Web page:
The Epidemiology of Clinical Retention Among HIV-Infected Persons in North America

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Johns Hopkins University
Background: Clinical retention is central to the HIV care continuum and a determinant of improved individual- and population-level HIV outcomes. The goals of this dissertation are to improve retention surveillance by quantifying measurement error due to laboratory-measure proxies for encounters and to examine retention disparities by demographic, HIV risk, and geographic characteristics, using data from 2000-2010. Methods: We analyzed data from the North American AIDS Cohort Collaboration on Research and Design, the largest North American HIV cohort collaboration. Clinical retention was defined using the Institute of Medicine indicator: ≥2 encounters, >90 days apart, within one calendar year. Discordance between laboratory-based and encounter-based retention measures was evaluated using logistic regression with GEE and inverse probability weights for confounder adjustment. Relative times and cumulative incidences of first retention discontinuation after ART initiation by demographic and HIV risk factors were analyzed using weighted Cox regression. Geographic differences were assessed using modified Poisson and logistic regression with GEE and cluster detection methods. Results: We identified significant retention disparities by measurement method, patient characteristics, and geography, even adjusting for confounders and clinical practice differences. Misclassification of encounter-based retention by laboratory-based measures was 19% overall, which remained stable over time. Among individuals initiating ART, the cumulative incidence of retention discontinuation was 74% and adjusted cause-specific hazard ratios (HR) were lower for females (HR: 0.81, vs. males), but higher for Black (HR: 1.18, vs. non-Black) patients and individuals with injection drug use as HIV risk (IDU) (HR: 1.35, vs. non-IDU) (p<0.05, each). The South and West (adjusted Risk Ratios [RR]: 0.95 and 0.89, respectively) lagged the Northeast and Midwest (Ref. and RR: 1.03) in improved retention over the study period (p<0.05, each). Conclusions: Clinical retention improved within all groups over time, yet disparities by important characteristics persisted. Agreement between encounter-based and laboratory-based metrics was strong, but laboratory measures were imperfect proxies. Public health interventions to address poor retention in high-risk populations are needed, and more accurate surveillance of care outcomes will be essential in monitoring HIV policy benchmarks if, indeed, we are to continue to make progress toward them.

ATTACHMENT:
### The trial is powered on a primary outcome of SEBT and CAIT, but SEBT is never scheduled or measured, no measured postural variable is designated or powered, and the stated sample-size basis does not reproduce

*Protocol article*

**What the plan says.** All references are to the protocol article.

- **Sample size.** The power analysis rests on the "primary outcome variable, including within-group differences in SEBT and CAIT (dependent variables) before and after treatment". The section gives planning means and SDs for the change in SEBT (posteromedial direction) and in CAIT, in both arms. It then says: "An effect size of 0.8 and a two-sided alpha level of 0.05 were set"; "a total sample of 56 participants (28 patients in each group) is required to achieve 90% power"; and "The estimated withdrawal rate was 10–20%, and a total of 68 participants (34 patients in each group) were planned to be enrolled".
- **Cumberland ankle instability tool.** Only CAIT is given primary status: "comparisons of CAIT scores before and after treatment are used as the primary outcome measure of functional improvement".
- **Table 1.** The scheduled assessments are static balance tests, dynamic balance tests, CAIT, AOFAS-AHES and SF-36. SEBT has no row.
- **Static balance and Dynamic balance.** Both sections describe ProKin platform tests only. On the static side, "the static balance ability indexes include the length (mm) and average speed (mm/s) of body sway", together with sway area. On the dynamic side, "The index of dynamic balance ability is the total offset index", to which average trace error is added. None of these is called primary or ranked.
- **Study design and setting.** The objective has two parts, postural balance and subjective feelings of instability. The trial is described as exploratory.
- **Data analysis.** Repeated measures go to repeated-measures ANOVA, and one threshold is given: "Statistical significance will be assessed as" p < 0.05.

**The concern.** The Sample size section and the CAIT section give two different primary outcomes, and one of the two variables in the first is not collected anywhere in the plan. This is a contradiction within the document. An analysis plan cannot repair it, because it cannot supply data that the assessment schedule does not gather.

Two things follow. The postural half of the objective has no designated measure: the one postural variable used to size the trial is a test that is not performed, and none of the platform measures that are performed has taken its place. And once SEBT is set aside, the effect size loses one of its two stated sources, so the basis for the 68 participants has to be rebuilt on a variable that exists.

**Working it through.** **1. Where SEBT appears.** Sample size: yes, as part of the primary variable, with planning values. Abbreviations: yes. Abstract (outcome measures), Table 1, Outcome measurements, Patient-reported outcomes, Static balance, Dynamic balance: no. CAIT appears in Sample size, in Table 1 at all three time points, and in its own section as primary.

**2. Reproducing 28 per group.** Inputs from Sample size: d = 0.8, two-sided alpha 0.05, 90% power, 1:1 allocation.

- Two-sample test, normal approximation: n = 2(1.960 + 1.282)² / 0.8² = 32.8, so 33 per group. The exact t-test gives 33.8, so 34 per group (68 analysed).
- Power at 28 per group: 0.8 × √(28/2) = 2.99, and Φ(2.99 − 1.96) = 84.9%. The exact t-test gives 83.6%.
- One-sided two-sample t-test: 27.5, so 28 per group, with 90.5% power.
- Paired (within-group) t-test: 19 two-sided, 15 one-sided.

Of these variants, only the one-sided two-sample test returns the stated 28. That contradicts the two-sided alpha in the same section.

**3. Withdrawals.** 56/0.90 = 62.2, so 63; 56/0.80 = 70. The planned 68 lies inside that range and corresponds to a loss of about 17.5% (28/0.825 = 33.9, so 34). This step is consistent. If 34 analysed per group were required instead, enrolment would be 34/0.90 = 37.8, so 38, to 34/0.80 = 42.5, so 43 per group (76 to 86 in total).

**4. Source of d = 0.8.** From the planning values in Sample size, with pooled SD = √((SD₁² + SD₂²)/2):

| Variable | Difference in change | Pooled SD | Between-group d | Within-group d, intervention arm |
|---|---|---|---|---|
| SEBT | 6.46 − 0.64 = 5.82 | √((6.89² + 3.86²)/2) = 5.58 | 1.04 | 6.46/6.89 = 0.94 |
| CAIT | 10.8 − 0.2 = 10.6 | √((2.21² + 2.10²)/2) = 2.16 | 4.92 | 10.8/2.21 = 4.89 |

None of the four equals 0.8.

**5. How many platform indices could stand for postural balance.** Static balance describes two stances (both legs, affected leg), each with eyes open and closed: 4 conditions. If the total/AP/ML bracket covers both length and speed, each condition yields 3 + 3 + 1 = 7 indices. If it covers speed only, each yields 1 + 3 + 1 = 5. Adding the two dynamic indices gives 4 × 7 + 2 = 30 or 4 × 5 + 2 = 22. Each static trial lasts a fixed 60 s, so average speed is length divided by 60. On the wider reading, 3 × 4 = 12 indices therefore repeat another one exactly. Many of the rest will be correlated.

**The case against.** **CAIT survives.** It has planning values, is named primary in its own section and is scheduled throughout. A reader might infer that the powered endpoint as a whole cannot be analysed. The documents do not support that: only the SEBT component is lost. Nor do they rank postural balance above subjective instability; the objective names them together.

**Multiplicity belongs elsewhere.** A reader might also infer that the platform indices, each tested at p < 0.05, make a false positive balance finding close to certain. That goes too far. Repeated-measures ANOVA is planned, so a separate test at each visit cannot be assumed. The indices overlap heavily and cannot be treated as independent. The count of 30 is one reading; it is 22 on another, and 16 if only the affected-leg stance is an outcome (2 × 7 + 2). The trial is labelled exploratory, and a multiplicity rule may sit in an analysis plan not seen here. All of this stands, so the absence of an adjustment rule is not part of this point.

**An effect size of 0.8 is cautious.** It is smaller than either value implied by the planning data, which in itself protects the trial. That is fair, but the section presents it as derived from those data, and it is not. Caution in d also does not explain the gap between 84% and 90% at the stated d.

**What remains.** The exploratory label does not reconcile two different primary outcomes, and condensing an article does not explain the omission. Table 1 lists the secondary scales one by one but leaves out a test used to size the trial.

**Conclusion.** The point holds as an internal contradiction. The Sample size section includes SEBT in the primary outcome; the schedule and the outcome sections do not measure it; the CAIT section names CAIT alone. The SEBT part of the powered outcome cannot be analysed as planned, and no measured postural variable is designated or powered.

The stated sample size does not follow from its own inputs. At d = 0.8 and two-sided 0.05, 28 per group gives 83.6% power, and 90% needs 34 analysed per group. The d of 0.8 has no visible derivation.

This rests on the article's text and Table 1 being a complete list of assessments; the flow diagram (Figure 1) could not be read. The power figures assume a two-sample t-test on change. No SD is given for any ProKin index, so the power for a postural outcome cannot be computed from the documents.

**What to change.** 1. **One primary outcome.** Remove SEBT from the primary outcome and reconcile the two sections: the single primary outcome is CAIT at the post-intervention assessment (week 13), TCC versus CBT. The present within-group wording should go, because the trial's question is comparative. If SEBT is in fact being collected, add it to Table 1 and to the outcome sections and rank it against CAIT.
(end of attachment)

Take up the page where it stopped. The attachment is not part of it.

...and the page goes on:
HIV/AIDS, Clinical Retention